It was 2007 when Australia’s Parkes telescope first picked up a mysterious radio wave from space.
Scientists were left befuddled. Since then, there have been 17 similar occurrences, and each time scientists still hadn’t a clue why, according to a report in The Independent.
They call the signals, which last a millisecond or less, Fast Radio Bursts (FRBs).
Speculation ensued. Could it be aliens? That’d certainly be the most sensational explanation.
But they also could have emanated from a giant star or even a black hole, which would be more rational though pretty sensational on its own.
After one of the bursts was repeated for six months, scientists were able to do a prolonged study to determine that they seem to be coming from a faint dwarf galaxy more than 3 billion light years away.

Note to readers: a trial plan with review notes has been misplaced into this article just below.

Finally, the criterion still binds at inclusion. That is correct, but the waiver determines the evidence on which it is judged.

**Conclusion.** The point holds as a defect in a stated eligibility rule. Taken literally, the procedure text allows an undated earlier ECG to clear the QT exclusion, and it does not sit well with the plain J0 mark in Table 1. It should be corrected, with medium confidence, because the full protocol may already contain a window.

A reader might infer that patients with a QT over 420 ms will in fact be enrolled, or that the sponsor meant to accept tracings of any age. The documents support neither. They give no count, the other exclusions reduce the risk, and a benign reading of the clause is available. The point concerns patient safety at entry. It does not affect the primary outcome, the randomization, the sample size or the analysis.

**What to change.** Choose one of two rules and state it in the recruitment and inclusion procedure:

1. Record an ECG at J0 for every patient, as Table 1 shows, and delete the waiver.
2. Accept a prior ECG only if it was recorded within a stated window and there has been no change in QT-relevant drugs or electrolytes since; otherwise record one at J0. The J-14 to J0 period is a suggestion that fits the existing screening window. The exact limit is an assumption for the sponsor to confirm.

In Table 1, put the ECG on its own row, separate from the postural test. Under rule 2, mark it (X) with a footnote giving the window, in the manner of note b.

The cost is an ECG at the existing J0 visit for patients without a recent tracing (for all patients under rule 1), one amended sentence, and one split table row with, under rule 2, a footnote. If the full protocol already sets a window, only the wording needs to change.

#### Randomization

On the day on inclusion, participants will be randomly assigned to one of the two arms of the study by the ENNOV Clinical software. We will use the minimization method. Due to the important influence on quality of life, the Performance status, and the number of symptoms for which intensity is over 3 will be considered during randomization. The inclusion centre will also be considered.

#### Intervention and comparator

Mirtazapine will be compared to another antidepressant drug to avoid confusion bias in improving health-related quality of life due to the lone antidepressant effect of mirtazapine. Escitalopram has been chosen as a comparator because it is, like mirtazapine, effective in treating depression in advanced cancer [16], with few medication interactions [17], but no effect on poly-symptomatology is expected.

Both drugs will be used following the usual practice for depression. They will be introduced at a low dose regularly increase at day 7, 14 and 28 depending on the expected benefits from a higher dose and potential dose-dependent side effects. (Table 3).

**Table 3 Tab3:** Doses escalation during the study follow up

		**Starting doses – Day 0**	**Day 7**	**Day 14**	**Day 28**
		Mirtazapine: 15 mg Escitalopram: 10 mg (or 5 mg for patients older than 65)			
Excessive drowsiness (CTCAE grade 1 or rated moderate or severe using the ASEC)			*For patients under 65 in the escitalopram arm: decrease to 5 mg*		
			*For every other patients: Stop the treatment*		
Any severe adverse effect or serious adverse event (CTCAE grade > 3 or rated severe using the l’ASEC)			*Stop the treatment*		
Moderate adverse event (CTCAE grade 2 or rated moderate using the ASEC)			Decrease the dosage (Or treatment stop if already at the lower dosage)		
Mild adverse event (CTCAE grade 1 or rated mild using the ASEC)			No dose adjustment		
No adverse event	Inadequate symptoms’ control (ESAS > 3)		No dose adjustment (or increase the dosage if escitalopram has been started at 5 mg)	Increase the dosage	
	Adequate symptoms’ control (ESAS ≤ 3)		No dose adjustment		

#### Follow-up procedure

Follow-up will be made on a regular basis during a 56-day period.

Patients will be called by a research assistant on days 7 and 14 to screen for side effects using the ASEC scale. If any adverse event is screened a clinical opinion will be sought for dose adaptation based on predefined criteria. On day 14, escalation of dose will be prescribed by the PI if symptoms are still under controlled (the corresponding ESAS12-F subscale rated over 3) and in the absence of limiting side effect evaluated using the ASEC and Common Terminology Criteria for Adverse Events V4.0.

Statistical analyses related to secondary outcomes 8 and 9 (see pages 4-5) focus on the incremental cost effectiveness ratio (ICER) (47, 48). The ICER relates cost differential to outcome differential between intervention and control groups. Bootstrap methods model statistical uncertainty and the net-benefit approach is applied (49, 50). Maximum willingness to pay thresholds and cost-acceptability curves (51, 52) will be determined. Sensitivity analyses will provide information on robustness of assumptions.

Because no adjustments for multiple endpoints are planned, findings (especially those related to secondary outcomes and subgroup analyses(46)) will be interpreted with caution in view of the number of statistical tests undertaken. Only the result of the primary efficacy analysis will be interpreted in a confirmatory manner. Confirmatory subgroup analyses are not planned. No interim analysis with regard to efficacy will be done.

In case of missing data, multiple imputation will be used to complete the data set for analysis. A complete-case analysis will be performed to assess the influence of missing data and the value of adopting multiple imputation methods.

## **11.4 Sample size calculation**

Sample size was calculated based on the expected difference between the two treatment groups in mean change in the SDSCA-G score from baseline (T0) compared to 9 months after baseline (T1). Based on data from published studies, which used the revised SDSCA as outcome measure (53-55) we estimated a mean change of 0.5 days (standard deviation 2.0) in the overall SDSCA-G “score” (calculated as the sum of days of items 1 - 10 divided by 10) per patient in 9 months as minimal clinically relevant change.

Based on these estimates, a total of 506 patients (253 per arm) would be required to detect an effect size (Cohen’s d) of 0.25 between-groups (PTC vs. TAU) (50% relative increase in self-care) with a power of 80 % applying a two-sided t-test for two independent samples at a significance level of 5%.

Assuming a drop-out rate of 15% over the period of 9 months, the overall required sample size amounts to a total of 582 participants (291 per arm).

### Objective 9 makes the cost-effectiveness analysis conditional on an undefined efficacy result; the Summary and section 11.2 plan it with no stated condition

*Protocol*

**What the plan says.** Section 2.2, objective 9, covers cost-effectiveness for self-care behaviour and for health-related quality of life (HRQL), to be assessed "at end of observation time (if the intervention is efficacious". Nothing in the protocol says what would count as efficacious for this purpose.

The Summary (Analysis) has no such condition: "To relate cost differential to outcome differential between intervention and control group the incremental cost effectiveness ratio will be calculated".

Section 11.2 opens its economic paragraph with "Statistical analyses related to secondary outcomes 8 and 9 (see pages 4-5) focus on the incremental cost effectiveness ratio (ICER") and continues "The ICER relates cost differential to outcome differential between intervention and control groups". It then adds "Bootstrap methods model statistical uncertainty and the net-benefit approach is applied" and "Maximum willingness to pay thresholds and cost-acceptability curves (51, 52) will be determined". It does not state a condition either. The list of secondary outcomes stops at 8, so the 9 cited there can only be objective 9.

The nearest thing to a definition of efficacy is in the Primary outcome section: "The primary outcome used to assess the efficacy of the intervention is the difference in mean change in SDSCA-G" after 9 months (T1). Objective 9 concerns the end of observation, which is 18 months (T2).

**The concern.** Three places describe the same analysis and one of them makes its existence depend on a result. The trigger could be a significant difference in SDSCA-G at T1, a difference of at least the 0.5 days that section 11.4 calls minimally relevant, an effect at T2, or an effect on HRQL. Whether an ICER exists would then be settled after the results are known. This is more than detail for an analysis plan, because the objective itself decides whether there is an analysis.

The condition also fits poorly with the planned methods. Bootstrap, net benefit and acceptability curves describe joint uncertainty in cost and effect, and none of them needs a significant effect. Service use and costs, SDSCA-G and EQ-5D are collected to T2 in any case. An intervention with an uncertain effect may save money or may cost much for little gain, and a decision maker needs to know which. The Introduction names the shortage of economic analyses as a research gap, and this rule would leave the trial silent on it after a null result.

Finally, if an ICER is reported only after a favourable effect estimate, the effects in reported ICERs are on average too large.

“Before we knew the distance to any FRBs, several proposed explanations for their origins said they could be coming from within or near our own Milky Way galaxy,” Dr. Shriharsh Tendulkar, a member of the team from McGill University in Montreal, told The Independent. “We now have ruled out those explanations, at least for this FRB.”
In addition to the FBRs that have long mystified scientists, there appears to be a related “stream of ongoing, persistent weaker radio emissions.” Scientists found that the two sources of emissions aren’t more than 100 light years apart.
“We think that the bursts and the continuous source are likely to be either the same object or that they are somehow physically associated with each other,” said Dr. Benito Marcote, from the Joint Institute for VLBI (Very Long Baseline Interferometry) in Dwingeloo, the Netherlands.